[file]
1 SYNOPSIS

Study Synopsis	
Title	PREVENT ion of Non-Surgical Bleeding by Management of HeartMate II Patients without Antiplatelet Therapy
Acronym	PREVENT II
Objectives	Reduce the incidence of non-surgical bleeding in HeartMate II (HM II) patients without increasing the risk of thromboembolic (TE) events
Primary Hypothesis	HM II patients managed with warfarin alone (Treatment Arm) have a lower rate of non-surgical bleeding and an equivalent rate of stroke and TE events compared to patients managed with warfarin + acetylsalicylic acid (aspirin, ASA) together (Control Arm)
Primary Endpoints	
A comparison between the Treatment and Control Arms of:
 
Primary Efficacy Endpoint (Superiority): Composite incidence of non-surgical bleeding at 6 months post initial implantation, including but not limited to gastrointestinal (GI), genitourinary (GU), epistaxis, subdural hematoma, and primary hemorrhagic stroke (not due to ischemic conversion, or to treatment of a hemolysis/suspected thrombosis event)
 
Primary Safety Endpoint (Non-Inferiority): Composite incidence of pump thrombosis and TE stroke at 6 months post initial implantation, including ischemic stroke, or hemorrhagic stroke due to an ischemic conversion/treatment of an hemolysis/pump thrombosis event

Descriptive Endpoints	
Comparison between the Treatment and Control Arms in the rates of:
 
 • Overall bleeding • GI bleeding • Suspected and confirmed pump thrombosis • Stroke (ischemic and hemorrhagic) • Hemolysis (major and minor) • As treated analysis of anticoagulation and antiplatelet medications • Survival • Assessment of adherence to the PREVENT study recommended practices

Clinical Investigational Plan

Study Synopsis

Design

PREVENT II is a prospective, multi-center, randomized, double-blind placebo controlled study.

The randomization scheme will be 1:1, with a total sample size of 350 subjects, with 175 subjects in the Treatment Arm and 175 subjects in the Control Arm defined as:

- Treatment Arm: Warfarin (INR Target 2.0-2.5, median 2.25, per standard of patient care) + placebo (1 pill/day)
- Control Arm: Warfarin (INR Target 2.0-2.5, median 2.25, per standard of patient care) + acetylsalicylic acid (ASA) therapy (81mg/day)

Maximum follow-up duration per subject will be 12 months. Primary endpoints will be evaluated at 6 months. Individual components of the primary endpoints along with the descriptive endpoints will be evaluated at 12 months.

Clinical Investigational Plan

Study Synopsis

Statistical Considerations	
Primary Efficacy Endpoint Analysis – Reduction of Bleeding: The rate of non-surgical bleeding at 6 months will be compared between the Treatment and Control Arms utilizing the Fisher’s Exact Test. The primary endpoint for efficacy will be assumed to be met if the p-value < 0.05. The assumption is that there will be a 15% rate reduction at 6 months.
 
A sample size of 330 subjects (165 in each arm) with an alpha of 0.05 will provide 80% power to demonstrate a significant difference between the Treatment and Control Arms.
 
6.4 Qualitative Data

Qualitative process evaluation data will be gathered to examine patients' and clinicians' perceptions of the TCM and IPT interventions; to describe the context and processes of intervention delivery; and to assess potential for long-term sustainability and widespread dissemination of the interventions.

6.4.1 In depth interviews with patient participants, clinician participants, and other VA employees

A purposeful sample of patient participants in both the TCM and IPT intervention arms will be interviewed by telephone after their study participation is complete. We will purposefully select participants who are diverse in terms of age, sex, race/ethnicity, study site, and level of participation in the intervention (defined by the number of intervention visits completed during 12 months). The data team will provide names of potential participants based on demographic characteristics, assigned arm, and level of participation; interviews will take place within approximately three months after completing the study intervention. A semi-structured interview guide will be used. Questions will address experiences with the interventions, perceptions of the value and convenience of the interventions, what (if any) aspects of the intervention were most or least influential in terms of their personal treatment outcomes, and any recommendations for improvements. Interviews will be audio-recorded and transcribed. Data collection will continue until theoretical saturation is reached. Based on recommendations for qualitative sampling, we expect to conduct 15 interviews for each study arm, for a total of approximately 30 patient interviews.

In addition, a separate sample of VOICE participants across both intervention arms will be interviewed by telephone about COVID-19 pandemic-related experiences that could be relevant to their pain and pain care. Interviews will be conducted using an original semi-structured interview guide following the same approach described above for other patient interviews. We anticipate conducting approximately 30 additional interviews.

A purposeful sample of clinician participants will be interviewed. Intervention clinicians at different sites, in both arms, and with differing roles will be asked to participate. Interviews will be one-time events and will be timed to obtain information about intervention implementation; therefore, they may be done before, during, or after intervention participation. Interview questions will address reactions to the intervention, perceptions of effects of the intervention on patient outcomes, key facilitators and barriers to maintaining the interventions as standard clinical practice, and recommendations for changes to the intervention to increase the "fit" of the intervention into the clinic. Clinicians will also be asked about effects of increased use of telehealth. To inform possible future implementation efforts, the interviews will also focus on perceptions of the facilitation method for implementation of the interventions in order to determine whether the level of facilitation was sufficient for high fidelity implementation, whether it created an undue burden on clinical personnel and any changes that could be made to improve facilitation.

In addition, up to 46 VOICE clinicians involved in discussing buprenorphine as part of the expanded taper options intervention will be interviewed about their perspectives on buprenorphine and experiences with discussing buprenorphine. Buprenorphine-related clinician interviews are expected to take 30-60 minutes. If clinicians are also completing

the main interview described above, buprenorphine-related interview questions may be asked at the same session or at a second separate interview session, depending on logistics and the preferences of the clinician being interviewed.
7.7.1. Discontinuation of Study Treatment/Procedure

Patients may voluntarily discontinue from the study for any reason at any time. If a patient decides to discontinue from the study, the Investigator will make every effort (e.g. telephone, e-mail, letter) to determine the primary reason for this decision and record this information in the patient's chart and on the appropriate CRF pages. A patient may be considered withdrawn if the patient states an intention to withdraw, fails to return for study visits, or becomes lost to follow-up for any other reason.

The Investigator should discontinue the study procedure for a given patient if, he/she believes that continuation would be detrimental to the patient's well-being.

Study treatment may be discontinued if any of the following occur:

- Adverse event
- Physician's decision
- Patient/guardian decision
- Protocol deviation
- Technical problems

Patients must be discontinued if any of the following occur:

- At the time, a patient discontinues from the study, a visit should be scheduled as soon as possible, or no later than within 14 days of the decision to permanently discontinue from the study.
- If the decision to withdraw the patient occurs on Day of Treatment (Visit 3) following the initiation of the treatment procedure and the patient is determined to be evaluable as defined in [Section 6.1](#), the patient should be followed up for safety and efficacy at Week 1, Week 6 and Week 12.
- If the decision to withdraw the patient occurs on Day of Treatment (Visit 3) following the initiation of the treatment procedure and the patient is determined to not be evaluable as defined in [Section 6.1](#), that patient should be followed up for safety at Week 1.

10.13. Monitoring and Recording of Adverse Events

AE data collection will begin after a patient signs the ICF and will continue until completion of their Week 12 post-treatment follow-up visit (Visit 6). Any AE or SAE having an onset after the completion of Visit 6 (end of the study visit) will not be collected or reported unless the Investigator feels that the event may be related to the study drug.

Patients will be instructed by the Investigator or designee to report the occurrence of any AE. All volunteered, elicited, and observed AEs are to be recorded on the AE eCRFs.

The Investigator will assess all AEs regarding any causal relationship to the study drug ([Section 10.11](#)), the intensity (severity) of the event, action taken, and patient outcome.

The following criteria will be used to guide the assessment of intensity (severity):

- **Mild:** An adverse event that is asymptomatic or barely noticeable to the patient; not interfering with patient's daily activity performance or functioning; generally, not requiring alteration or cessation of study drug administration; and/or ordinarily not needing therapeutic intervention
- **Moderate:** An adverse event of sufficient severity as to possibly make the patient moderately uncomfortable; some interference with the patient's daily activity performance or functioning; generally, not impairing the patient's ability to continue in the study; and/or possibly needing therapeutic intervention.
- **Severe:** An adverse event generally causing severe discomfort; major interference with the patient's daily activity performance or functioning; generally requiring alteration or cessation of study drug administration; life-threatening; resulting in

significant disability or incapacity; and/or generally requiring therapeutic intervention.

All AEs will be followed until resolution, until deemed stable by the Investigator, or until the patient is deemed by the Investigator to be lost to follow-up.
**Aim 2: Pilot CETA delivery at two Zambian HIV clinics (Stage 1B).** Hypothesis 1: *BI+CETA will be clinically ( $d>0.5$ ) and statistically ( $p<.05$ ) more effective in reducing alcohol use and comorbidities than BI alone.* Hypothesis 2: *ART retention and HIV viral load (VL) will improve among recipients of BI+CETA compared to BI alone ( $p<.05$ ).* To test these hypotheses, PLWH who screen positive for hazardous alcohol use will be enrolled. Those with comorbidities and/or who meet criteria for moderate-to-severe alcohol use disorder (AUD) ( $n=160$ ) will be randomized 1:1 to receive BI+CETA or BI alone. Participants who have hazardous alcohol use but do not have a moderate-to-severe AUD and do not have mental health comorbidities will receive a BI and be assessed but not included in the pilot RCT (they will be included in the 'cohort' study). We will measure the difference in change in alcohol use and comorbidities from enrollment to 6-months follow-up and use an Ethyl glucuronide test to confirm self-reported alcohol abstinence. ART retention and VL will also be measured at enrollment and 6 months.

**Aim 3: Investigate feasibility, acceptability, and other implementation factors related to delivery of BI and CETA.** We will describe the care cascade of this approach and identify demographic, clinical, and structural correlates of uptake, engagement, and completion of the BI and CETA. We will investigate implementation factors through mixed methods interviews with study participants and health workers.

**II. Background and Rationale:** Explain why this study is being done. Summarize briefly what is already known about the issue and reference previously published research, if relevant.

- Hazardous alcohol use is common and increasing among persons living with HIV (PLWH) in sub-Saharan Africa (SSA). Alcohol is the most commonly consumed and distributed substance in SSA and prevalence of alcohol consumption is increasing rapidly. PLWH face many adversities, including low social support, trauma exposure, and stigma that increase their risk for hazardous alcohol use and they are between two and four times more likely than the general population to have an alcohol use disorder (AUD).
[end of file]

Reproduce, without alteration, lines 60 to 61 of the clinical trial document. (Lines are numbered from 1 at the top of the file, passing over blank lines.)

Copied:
**II. Background and Rationale:** Explain why this study is being done. Summarize briefly what is already known about the issue and reference previously published research, if relevant.

- Hazardous alcohol use is common and increasing among persons living with HIV (PLWH) in sub-Saharan Africa (SSA). Alcohol is the most commonly consumed and distributed substance in SSA and prevalence of alcohol consumption is increasing rapidly. PLWH face many adversities, including low social support, trauma exposure, and stigma that increase their risk for hazardous alcohol use and they are between two and four times more likely than the general population to have an alcohol use disorder (AUD).